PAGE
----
Collective bargaining in times of crisis: A case study of South Africa

collectiveCollective bargaining in times of crisis:
A case study of South Africa

Renee Grawitzky

Industrial and Employment
Relations Department
International Labour Office • Geneva
ILO DWT for Eastern and Southern Africa
December 2011

Executive summary

This paper, commissioned by the International Labou
r Organisation (ILO, forms part of a
multi-country study which seeks to build on the wor
k initiated by the Global Jobs Pact
adopted during the ILO Conference in June 2009. The
Global Jobs Pact proposed a range
of crisis responses and measures aimed at placing e
mployment, social protection and
incomes at the heart of recovery. These included lo
oking at social dialogue, collective
bargaining and the role played by industrial relati
ons institutions in maximising the impact
of the crisis response, facilitating social stabili
ty, and avoiding job losses and wage
deflation.
In examining the role played by industrial relation
s and collective bargaining
institutions in mitigating the impact of the crisis
and thereafter assisting in the recovery in
South Africa (SA), the paper looks at the context i
n which bargaining took place during the
crisis; the institutions which are responsible for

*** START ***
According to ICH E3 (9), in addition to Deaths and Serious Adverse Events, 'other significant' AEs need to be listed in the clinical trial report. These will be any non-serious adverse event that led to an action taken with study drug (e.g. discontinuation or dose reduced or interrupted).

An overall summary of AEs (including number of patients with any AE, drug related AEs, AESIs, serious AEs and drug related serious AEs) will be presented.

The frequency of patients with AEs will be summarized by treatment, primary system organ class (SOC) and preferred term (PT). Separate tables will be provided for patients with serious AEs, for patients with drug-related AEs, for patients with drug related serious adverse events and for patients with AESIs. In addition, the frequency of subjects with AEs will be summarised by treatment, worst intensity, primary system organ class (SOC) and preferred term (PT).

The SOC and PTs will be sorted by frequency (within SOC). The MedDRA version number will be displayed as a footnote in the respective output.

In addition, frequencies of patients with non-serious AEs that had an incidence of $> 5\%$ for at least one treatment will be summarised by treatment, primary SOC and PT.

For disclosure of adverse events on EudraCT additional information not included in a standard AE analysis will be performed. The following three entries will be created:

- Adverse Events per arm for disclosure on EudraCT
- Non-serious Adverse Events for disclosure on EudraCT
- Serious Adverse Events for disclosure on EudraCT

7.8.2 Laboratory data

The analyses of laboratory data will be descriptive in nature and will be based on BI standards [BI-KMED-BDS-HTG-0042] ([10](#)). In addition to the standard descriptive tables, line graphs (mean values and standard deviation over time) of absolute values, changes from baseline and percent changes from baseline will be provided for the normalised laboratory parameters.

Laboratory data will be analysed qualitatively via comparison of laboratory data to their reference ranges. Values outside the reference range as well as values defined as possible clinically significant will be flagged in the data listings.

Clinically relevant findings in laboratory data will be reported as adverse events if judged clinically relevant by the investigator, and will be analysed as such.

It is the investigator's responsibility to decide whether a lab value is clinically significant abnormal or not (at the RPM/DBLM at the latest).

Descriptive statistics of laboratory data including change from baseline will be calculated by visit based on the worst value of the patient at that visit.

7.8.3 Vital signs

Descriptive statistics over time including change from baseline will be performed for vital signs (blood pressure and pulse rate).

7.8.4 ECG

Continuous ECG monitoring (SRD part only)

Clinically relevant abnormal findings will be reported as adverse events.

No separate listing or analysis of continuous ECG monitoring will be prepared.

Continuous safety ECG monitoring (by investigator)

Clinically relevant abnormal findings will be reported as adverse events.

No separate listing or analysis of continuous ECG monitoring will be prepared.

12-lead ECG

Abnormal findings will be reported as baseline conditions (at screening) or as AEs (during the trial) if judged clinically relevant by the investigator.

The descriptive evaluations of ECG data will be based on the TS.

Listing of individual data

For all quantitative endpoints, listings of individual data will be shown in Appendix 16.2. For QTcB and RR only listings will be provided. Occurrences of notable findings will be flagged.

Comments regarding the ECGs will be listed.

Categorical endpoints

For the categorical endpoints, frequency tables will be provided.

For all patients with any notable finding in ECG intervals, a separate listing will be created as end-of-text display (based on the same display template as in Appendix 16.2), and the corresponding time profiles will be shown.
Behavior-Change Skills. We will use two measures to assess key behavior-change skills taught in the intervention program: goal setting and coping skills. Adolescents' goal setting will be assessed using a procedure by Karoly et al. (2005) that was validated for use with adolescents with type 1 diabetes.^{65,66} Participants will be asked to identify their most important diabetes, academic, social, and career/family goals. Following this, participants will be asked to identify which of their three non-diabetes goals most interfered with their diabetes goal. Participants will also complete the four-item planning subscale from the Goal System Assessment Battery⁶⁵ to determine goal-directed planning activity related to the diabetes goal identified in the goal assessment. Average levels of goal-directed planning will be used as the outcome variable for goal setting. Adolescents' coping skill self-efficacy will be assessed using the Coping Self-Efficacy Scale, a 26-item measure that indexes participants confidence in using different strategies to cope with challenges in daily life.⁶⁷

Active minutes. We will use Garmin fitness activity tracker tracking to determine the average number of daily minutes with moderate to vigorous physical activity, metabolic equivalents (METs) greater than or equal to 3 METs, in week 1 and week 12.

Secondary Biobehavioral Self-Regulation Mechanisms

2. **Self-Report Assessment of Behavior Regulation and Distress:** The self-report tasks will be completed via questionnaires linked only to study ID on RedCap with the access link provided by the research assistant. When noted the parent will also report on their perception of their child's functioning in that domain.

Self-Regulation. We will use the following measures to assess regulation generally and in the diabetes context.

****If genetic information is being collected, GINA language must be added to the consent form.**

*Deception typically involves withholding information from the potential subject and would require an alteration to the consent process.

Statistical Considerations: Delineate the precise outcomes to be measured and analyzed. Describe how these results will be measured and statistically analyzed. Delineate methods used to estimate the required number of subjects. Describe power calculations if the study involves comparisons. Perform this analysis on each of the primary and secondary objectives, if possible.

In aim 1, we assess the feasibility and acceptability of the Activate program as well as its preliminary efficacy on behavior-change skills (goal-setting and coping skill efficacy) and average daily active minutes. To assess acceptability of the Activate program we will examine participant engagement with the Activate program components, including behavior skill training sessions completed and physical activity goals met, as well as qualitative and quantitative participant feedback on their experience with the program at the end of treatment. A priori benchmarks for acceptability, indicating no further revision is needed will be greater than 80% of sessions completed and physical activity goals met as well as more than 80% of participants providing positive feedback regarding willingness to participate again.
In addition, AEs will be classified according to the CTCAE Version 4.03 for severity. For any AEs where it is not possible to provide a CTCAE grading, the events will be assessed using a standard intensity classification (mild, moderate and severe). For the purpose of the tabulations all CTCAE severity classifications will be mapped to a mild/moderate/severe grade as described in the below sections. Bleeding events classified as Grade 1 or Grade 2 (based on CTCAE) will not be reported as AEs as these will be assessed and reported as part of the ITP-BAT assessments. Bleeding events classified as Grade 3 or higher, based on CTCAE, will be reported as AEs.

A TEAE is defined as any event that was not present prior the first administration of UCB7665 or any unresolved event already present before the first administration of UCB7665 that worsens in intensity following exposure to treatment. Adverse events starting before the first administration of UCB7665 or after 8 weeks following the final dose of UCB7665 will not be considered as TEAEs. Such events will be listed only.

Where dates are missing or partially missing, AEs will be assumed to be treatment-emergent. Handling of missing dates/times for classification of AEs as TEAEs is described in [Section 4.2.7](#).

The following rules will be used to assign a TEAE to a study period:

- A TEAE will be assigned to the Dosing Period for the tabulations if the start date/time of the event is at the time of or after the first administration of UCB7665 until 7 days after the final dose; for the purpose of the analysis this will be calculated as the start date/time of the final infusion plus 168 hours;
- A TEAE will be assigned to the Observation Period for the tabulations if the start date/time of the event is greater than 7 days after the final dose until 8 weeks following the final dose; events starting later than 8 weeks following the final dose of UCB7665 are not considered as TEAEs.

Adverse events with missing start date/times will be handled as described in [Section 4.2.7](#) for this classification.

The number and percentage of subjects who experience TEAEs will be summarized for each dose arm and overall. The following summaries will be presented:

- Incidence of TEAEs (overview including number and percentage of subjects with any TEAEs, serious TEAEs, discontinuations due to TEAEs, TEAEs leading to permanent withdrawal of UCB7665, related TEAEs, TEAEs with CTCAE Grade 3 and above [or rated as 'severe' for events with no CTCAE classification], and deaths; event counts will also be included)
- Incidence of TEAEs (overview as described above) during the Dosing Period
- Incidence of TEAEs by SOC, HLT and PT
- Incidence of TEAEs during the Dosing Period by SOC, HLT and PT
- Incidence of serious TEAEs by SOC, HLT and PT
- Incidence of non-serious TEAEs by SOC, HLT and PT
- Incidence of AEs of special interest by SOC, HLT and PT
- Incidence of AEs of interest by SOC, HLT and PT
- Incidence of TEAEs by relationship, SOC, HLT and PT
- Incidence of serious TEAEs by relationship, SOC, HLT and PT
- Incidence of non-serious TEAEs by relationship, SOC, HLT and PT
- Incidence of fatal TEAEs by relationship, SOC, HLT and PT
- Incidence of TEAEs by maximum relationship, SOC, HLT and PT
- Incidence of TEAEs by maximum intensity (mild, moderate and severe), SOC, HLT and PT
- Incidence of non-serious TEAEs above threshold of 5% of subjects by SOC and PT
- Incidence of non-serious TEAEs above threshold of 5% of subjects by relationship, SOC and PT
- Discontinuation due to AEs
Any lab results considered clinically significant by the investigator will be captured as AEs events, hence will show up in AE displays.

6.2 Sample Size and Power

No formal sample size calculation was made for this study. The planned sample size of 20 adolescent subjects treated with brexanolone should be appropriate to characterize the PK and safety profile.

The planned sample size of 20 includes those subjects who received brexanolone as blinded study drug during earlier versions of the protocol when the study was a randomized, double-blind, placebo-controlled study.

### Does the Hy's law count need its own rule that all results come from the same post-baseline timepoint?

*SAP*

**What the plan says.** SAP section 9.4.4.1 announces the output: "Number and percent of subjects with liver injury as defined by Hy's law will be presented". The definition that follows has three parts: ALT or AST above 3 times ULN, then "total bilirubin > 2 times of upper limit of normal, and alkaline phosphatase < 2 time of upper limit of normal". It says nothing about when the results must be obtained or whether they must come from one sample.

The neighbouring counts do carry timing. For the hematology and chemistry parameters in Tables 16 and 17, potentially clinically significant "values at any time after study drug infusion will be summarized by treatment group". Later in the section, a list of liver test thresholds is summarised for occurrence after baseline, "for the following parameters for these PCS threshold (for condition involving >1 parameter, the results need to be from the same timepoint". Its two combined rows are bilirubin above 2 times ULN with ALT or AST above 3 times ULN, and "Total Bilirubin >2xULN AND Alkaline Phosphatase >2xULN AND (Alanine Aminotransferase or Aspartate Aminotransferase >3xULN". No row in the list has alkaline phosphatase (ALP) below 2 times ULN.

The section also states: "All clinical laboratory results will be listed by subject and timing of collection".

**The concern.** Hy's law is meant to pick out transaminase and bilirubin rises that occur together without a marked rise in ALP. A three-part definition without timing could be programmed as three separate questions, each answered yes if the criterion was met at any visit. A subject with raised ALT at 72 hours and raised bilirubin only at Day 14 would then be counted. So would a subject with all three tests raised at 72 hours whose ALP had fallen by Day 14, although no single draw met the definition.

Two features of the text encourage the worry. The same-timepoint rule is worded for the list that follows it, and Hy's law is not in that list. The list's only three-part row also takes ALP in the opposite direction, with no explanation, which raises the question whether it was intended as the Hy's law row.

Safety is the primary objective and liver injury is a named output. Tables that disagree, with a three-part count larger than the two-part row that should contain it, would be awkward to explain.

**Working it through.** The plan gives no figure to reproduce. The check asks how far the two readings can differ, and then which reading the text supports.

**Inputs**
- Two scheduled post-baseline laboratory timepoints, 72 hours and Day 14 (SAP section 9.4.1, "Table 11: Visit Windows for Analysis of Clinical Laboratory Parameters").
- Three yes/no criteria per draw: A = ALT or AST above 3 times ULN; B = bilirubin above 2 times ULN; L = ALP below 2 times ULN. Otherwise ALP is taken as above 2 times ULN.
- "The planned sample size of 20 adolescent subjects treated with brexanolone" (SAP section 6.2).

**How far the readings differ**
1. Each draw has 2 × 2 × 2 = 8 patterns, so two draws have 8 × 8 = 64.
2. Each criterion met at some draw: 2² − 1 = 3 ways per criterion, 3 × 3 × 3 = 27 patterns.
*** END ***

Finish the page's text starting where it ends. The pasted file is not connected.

facilitating bargaining and the outcomes to
emerge from these processes and whether they could
potentially hampered or contributed
towards a balanced recovery.
In providing the context for collective bargaining,
the first section of the paper
provides an overview of some key economic indicator
s impacting on the labour market
such as employment, wages, productivity, income ine
quality and the share of wages to
GDP. This section highlights the growing inequality
in the society (as reflected in the rise
in the Gini coefficient and the steady decline in w
ages as a share of GDP), which
interviews suggest could be a contributory factor t
o rising wage demands (along with the
rather dramatic changes in the consumer price index
(CPI) during the period under
review.)

Collective bargaining in times of crisis: A case study of South Africa

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